A perfect example: a serial killer is caught and convicted. With nothing but economic sanctions to use, can you stop him from killing again? What about a radical who is willing to kill for their cause, and more than willing to steal food to survive and steal guns to forward their cause?

And of course, you run into issues with who enforces the contracts and how they enforce them. If you can't pry the gold coins from my fingers, how can you write them out of my hands using contracts?

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Essentially you are asking if Anarchy is a viable form of government, and as so many others have posted, the answer is "no".

Even the most extreme Libertarian positions all agree that some form of enforcement mechanism is required to allow for the functioning of society (anyone who try to tell you Somalia is a Libertarian paradise is simply lying to discredit the idea of Libertarianism), and as a minimum you need the idea of property rights, an enforcement mechanism and a neutral arbitrator. Contracts and voluntary agreements are essentially exchanges of property between consenting parties, which is your starting point. However, even honest people may disagree about the terms of their contract, so a neutral arbitrator is needed to settle disputes (in our world, these are the courts of law). An enforcement mechanism is also needed, to compel the decrees of the arbitrator if needed, and protect property owners and their property. In Western cultures, we have further subdivided the job between a military force (protects against external threats to property owners and their property) and the police (who protect property owners and their property from internal threats).

Further subdivisions can be drawn in distinguishing in how these jobs are done (a Swiss Citizen's Militia is far different than a professional, full time force like the US Marines, and Neighbourhood Watch serves the same function as Sir Robert Peel's "Bobbies" in a far different way).

So short answer is "No".

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This will work if all members of your society have very strict, almost religious following of business ethics code. No matter how wealthy or influential contract breaker might be, he will be shunned and ostracized like a common heretic. However, there is a need for some sort of authority that would establish/update/interpret the business ethics code.

You should also look into other social issues besides economics. For example, crime - would it be regulated in a similar manner, or more traditionally, with law enforcement and trials?

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Who would enforce these "Retributions/punishment" if there is no government?

One of the main reasons governments sprout up is to maintain law & order. That's why people consent to be governed, so they aren't murdered or robbed at random (only murdered and robbed in accordance with the rules of the state). Every society has a social contract, and societies larger than a tribe or perhaps confederation of tribes have central government mainly to enforce the social contract. Really the state is a mechanism to consolidate violence: and successful states standardize and minimize violence with a code of laws. Violence goes from random and widespread, to rare and practiced only by state on those who break the social contract to a pre agreed upon degree which warrants the use of violence.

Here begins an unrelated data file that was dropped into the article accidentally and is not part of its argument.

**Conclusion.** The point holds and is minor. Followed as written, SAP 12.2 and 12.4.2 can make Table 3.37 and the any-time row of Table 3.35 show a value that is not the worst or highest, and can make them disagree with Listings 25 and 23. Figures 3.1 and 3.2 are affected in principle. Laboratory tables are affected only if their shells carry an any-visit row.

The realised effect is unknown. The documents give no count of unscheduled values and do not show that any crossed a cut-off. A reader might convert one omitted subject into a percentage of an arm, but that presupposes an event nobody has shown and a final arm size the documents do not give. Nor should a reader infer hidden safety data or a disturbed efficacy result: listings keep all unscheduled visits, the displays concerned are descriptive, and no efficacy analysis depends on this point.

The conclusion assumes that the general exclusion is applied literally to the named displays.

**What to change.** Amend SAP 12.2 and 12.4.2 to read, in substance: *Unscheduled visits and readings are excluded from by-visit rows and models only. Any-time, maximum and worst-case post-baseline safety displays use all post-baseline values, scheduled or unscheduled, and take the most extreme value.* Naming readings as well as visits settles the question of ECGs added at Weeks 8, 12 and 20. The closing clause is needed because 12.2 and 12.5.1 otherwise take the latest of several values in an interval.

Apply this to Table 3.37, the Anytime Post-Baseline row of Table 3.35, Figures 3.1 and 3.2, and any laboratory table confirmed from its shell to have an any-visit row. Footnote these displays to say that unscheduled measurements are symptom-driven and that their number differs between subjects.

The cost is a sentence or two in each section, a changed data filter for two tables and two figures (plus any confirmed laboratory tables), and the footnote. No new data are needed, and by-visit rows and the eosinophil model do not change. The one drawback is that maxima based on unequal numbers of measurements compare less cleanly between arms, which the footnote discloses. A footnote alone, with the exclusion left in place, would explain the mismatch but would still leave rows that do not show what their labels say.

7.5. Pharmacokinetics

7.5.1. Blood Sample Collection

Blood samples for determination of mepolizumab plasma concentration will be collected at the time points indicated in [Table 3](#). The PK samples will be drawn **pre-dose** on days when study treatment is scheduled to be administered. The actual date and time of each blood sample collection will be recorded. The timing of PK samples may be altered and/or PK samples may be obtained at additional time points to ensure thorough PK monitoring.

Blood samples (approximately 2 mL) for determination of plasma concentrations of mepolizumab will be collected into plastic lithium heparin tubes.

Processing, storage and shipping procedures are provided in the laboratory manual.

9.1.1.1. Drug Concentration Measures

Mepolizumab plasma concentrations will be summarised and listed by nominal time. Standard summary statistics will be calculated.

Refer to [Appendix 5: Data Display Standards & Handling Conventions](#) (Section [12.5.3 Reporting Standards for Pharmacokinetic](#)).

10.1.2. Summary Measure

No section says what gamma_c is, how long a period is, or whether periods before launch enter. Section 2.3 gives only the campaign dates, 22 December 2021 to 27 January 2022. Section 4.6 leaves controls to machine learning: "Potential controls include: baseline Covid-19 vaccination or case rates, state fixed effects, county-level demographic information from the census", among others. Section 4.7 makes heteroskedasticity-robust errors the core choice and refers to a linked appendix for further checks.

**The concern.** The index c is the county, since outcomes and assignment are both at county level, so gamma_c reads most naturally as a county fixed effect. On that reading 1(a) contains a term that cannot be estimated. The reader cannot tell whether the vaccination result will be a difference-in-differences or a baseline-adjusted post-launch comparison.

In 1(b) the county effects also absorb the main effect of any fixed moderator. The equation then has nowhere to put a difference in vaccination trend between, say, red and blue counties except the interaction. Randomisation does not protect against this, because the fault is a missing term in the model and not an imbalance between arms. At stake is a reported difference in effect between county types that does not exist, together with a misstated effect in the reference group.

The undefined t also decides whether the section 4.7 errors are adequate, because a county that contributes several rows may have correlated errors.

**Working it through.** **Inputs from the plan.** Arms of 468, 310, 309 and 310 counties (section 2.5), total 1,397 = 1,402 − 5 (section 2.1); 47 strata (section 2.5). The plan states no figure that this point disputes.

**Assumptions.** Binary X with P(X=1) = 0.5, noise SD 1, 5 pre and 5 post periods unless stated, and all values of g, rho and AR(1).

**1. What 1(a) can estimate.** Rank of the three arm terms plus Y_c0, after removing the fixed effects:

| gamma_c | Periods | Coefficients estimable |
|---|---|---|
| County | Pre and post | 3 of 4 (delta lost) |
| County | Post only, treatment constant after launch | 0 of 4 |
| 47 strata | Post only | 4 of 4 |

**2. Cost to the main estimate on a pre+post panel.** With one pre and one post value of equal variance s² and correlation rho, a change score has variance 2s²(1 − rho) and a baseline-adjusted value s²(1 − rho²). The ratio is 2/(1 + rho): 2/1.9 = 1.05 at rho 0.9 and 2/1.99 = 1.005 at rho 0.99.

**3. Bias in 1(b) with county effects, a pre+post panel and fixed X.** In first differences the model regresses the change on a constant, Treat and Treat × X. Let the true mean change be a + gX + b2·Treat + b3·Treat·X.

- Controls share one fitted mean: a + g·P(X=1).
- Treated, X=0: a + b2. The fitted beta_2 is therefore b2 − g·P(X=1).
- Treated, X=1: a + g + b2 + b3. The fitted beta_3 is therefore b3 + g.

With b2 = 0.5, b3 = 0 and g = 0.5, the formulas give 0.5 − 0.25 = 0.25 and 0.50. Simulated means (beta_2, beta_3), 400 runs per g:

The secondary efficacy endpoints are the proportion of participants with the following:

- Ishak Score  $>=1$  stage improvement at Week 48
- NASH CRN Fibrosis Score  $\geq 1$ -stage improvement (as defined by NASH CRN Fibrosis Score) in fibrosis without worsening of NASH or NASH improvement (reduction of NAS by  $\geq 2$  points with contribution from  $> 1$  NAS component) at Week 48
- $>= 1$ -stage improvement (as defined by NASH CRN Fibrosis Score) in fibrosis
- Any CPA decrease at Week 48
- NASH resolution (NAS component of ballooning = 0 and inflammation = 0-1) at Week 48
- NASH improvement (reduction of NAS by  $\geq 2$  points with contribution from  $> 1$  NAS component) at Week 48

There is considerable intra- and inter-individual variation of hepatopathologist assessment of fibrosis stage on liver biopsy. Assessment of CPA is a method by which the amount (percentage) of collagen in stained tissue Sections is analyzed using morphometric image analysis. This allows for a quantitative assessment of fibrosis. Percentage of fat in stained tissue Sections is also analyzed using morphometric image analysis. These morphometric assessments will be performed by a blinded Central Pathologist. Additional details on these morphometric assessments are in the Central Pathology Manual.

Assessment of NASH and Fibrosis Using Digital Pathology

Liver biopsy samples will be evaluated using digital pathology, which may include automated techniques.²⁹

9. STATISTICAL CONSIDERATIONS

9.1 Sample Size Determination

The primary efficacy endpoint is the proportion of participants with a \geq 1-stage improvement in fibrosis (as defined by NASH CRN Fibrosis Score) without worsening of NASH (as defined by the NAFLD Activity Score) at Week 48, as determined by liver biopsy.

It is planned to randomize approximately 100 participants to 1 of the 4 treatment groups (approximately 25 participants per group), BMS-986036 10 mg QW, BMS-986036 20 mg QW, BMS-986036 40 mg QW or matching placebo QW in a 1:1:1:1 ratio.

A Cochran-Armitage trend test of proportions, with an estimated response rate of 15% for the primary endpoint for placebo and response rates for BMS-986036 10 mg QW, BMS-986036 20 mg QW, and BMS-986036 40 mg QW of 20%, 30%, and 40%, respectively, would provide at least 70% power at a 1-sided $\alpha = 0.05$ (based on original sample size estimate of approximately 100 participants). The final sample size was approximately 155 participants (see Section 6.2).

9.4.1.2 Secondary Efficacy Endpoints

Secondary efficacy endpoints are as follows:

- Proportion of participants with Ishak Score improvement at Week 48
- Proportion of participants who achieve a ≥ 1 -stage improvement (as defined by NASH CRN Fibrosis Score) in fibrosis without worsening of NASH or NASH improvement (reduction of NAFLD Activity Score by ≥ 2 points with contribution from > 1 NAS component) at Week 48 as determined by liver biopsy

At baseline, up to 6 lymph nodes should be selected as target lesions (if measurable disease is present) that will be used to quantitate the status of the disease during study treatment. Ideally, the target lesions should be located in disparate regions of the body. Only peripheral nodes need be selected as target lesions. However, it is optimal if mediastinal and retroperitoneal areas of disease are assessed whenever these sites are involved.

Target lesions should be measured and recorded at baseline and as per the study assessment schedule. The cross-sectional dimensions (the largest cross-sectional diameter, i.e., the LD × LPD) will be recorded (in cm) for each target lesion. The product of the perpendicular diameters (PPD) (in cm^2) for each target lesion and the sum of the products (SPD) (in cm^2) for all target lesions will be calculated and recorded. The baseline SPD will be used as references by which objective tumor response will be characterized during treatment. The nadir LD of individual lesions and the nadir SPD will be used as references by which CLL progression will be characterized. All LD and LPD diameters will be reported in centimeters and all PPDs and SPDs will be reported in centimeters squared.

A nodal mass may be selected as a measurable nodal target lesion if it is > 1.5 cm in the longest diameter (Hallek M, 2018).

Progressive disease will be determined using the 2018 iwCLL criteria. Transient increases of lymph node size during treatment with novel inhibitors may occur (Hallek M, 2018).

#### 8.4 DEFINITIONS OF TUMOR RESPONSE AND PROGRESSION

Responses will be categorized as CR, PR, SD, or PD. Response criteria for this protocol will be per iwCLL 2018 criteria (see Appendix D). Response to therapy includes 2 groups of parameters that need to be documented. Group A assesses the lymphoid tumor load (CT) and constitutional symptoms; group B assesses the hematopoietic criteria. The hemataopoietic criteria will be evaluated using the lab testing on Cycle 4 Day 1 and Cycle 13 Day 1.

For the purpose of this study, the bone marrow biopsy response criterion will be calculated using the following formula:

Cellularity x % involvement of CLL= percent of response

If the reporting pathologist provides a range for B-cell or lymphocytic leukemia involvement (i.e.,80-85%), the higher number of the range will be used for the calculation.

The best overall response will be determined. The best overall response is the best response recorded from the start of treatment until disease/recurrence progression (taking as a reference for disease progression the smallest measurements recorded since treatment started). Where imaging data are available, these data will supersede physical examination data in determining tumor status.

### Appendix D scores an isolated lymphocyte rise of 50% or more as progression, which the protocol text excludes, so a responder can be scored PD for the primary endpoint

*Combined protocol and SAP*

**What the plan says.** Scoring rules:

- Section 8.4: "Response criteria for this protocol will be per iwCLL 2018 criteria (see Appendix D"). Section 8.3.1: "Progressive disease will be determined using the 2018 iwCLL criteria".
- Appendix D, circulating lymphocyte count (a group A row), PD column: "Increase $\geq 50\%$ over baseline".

History is filled with violence because it's extremely successful, sadly. Man will always resort to it to accomplish goals unless they are dissuaded by the threat of violence returned unto them (and often resort to it in spite of that threat). There are no historical examples of the kind of society you lay out, at least that I'm aware of. I am not a professional historian.

In addition, what if there's a contract dispute. Contract Lawyers have been around since at least Ancient Greece. With no government, who settles disputes to determine if a contract was actually broken? Are there courts? Who administrates the courts?

So if we are talking about regular humans, it's completely unbelievable in my opinion. But you have other options.

Drugs that make humans follow contracts that everyone takes willingly (under fear of being exiled or killed) that force people to follow contracts --Though I have no scientific way to explain this, so the drug itself wouldn't be realistic. Speaking of science-free you could do magic. This could be a story about aliens, aliens living surrounded by humans whose minds work differently than ours. Finally, my favorite, give these people a different language, a "magical" language with words that meanings and consequence are physical certainties. Maybe it's 4-dimensional language that determines (and must be in accordance with) the future and past to be spoken. If I used this magical language to tell you I will go to the hill at 3 o clock, I must go to hill at 3 o clock: furthermore, it will be a specific hill at 3 o clock in the afternoon today and you will know all that without doubt. Again, not exactly realistic unfortunately --but fun.

Edit: Another answer mentions the Amish, but the fact is that Amish communities have a Mafia to punish those who break the social contract --such as steal, rape... Or at the very least are within the jurisdiction of law enforcement entities such as local sheriff departments.

Furthermore, and perhaps off topic, how does this society defend themselves from attack without a central government to maintain a military?